Connecting state and local government leaders
The Sooner State’s House speaker says local governments don’t have the expertise to regulate the oil and gas industry.
Passage of the legislation came just days after Texas Gov. Greg Abbott signed a bill into law that stops municipalities in the Lone Star State from prohibiting oil and gas operations. Residents in Denton, located in North Texas, had voted last November to ban hydraulic fracturing, or “fracking” within the city's limits.
The Oklahoma legislation, S.B. 809, would allow counties and cities to enact “reasonable ordinances” on oil and gas operations so long as they’re related to issues such as traffic, noise, odors and the distance between well-sites and nearby property.
But outright bans are not permitted on activities including exploration, drilling, fracking, production, well abandonment, water disposal or pipeline building. These areas would be left to the Oklahoma Corporation Commission, a state regulatory agency.
Backers of the bill said the legislation would prevent a patchwork of regulations around the state and would also help protect mineral owners’ property rights. Key supporters included oil and gas companies and the State Chamber of Oklahoma.
Critics of the legislation questioned whether it was an infringement on the ability of local jurisdictions to govern issues that fall within their boundaries.
The bill spurred some standoffish debate at the Oklahoma State Capitol.
"Wouldn't it be best for the lives and the properties in your hometown, if they could solve the problems and save their lives and their properties, if they could do it at city hall, instead of having to come down here to the Corporation Commission," Rep. Scott Inman asked during floor remarks on April 22. A Democrat, who represents areas in and around Oklahoma City, Inman directed the question at one of the bill’s co-authors, House Speaker Jeffrey Hickman.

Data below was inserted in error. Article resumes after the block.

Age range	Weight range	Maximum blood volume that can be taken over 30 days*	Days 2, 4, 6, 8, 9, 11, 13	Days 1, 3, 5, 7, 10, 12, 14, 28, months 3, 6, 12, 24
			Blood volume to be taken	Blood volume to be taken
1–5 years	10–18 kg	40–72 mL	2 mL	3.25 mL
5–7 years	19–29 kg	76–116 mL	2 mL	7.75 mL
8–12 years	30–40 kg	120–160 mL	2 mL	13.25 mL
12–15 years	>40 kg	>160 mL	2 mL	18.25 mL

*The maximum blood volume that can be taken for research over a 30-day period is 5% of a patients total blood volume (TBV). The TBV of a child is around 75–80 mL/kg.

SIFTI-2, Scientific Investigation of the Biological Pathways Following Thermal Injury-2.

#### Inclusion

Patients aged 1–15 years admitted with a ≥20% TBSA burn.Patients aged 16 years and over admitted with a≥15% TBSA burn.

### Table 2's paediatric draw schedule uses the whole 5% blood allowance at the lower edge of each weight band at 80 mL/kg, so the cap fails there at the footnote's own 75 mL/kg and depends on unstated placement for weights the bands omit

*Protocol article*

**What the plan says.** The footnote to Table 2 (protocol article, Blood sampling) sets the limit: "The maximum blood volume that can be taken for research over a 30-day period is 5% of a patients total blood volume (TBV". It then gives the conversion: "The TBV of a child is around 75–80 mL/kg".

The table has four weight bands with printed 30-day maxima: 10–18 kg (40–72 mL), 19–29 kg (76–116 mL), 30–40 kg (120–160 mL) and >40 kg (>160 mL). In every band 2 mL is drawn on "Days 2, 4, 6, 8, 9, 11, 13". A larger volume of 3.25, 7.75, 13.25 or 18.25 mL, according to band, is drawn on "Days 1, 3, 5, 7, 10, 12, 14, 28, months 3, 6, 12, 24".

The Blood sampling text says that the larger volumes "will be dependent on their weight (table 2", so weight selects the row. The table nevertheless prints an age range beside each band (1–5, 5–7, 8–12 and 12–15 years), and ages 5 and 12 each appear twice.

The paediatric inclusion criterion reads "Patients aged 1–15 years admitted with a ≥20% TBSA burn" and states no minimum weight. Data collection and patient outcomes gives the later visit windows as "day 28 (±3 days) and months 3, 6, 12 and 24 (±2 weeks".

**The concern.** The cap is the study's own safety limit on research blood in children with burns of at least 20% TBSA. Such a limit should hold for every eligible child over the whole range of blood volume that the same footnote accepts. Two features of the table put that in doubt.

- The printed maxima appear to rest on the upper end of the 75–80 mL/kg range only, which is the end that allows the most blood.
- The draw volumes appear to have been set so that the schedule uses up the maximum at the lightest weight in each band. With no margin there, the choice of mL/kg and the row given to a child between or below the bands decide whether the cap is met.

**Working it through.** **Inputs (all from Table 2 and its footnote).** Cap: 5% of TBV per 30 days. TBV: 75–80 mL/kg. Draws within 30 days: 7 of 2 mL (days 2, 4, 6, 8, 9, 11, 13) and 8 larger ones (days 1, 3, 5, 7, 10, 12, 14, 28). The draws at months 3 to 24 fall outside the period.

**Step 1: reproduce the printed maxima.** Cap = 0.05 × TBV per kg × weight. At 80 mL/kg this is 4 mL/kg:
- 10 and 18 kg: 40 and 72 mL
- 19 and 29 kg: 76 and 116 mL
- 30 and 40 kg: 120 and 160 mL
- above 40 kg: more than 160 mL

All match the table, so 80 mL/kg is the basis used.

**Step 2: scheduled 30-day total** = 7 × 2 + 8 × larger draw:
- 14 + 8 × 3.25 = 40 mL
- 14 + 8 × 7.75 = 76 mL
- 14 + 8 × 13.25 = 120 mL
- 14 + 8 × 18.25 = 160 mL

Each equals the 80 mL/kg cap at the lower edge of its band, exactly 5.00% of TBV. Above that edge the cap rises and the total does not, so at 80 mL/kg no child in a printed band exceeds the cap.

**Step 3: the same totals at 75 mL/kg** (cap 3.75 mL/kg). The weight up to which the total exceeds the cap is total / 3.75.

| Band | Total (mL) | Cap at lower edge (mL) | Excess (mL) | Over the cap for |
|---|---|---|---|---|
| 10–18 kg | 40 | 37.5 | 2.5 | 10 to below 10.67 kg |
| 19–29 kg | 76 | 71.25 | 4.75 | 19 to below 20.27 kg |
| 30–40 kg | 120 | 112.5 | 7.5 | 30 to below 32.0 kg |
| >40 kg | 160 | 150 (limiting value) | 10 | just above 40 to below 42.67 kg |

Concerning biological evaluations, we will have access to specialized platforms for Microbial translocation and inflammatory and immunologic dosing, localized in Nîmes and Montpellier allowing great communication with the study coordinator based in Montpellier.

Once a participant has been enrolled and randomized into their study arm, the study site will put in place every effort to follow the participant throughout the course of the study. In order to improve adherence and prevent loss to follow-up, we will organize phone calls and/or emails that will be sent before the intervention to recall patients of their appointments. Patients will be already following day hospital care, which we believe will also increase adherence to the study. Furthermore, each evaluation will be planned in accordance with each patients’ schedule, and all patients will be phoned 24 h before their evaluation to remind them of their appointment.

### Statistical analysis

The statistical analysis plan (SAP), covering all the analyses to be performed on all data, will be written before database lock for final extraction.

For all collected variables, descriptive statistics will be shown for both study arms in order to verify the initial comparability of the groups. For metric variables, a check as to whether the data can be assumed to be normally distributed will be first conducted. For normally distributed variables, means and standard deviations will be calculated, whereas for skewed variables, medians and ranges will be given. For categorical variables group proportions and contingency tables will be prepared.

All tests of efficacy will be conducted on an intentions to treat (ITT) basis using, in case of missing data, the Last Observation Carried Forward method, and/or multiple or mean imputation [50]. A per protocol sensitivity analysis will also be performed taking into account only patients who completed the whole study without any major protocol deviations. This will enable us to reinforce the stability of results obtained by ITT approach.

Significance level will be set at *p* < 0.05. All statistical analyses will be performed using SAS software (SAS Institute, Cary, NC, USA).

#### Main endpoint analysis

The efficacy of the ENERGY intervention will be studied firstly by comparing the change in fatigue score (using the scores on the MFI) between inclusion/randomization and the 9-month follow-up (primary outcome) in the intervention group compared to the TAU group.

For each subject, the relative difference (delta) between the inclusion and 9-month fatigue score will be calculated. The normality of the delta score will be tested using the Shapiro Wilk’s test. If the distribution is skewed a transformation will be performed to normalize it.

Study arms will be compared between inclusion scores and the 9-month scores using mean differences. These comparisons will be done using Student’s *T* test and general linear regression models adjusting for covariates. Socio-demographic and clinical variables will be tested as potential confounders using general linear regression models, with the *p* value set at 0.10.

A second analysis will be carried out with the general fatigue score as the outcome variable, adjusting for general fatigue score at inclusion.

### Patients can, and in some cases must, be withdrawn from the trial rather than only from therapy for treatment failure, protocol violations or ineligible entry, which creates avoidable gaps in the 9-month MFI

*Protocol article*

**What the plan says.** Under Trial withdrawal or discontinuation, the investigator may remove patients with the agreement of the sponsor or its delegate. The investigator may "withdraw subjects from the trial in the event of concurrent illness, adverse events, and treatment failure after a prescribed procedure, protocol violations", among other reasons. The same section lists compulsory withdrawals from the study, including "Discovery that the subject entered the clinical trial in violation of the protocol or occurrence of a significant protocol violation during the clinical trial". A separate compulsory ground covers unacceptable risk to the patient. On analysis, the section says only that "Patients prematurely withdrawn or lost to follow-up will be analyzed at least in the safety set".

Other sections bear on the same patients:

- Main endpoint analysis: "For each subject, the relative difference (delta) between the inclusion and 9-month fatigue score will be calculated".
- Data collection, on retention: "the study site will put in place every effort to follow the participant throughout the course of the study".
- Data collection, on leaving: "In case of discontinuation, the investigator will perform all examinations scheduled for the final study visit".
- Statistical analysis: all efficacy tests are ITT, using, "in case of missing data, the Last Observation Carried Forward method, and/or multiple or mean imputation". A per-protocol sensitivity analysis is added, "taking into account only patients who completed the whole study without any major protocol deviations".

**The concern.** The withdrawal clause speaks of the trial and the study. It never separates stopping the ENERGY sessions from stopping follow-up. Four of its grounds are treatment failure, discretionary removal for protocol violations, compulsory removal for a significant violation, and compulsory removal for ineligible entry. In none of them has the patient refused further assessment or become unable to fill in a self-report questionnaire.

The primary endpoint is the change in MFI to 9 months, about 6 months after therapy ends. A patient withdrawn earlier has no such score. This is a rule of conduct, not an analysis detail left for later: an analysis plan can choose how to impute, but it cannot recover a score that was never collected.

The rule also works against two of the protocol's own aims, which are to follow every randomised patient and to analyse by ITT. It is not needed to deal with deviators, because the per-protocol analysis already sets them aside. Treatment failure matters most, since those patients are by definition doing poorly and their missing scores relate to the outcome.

"Couldn't disagree with you more," Hickman shot back in response. He argued that, compared to localities, the commission has a better grasp on oil and gas research and science.
"That's expertise that our small towns don't have," said the House speaker, a Republican who serves a district just east of the Oklahoma panhandle.
Much of Inman’s criticism of the bill was tied to concerns about earthquakes.
There is some evidence that the disposal process for water that gets pumped to the earth’s surface along with oil and gas could be causing tremblors in Oklahoma. To get rid of this “produced water” oil and gas operators commonly inject it deep underground.
The interim director of the state’s Geological Survey, Richard Andrews, pointed to that injection process as the suspected culprit behind a recent uptick in Oklahoma quakes in a statement issued last month. “The seismicity rate is now about 600 times greater than the background seismicity rate, and is very unlikely the result of a natural process,” he said.
The city of McAlester, Oklahoma, has prohibited oil and gas drilling activities for decades.
The mayor of the city, Steve Harrison, wrote a letter to the McAlester News-Capital in early April questioning the need for a now-dead House bill, which resembled the Senate bill that won approval. It would have also barred local bans on oil and gas drilling.
Harrison called the House legislation a “‘one-size-fits-all’ solution to a problem that, for McAlester, does not exist.”
“We already have all the access the industry needs and we have a city that is unblemished by drilling rigs and oil wells,” the mayor added, noting that modern drilling techniques have made it possible for oil and gas under McAlester to be accessed with wellheads located outside the city’s limits.